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I don't think it will reign supreme forever, as nothing can be on top forever. Eventually, the bottom drops out and people may become bored with it. It also just so happens that games like COD (shooters etc) draw a certain crowd. The crowd is HUGE but, it represents a significant slice in the video entertainment pie. In short I believe not everyone loves multiplayer, or rather some people only enjoy online games in certain contexts, Racing, Sports games, shooters etc. But many times the same people also spend a lot of time in the campaigns as well. I can't say for sure, but I believe the SP will always thrive to some degree. The funny thing is that the companies are now starting to sell the Multiplayer portions of the full retail game. Such as Killzone 3. That tells me that they figured they could sell just the MP portion to a significant audience and turn some more profit. It will definitely be interesting to see what takes place in the future.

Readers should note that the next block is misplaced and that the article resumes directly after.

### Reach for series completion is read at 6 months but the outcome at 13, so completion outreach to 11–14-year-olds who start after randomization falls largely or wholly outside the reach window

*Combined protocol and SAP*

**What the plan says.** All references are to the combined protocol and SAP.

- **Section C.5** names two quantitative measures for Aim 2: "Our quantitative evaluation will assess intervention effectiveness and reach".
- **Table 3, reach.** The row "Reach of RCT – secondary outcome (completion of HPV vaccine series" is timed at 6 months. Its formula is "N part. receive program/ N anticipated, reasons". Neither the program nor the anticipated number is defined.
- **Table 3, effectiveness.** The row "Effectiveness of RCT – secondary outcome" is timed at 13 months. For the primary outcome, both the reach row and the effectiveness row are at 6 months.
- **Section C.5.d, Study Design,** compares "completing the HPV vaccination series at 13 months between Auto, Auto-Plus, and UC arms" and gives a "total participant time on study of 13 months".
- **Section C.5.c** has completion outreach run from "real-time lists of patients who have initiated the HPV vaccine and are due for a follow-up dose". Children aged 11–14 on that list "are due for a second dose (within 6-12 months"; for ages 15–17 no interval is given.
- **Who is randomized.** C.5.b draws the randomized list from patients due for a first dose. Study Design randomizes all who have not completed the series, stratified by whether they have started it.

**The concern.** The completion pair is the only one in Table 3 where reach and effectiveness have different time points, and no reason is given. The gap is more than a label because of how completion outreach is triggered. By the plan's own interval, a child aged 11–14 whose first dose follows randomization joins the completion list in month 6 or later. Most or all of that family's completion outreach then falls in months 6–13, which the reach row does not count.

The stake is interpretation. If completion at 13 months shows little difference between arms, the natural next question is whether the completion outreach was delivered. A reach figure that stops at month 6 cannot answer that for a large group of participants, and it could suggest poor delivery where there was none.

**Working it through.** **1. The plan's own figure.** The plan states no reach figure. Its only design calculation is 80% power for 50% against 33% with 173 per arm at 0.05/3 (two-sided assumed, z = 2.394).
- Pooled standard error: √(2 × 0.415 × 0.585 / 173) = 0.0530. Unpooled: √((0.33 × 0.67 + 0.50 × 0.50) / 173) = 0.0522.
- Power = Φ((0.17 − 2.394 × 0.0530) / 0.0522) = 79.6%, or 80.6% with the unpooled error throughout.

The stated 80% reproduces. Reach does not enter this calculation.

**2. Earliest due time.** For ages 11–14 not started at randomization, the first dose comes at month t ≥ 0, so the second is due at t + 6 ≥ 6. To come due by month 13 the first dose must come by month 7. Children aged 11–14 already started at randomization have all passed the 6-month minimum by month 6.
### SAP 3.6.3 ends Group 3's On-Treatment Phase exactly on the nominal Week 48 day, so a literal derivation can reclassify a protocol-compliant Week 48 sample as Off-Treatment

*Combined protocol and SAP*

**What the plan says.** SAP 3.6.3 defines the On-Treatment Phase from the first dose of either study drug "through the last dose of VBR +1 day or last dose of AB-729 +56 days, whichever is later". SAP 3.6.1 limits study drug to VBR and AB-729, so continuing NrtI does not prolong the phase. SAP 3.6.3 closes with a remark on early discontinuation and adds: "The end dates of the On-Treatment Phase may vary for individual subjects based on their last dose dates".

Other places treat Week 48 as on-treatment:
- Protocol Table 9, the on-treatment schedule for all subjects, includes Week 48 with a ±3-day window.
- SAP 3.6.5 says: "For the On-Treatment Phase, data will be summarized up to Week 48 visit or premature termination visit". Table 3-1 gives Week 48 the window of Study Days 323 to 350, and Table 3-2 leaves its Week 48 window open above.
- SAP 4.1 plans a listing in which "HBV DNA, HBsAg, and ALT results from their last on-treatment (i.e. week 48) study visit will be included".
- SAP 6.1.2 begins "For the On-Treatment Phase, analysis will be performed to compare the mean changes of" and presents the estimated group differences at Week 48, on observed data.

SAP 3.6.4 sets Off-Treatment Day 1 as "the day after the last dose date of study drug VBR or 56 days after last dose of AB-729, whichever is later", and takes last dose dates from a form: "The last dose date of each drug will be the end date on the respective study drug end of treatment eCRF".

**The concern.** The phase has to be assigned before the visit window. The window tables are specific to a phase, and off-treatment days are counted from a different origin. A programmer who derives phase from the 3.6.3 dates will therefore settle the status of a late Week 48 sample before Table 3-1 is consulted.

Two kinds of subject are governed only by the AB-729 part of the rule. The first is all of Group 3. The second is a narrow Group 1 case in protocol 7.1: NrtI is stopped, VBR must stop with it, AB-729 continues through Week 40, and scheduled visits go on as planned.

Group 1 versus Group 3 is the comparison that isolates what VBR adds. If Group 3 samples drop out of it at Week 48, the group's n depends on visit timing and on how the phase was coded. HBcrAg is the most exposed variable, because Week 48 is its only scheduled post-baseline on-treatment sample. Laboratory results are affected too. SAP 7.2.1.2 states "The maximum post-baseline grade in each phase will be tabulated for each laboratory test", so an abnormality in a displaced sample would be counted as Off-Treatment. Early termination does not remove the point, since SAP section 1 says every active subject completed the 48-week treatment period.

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Teddie9
Friday, October 19, 2012 @ 7:24:32 PM
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Unfortunately yes,and I just need to savour all the great single player games that release from now on. Then again I might just be particularly cynical about the subject - I hope I'm wrong and you're right Ben.....

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homura
Friday, October 19, 2012 @ 7:54:06 PM
Reply

Check out this video, take note of Arche Age and the developers vision for the game. It's amazing. This is the future of MMORPG.

http://www.youtube.com/watch?v=MDSbBIvK5G0&feature=related

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Raze22
Friday, October 19, 2012 @ 8:53:08 PM
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Yes it will. As online/internet connectivity gets bigger. So will multiplayer because people like to interact with each other, but that doesn't mean single player will die out or go away.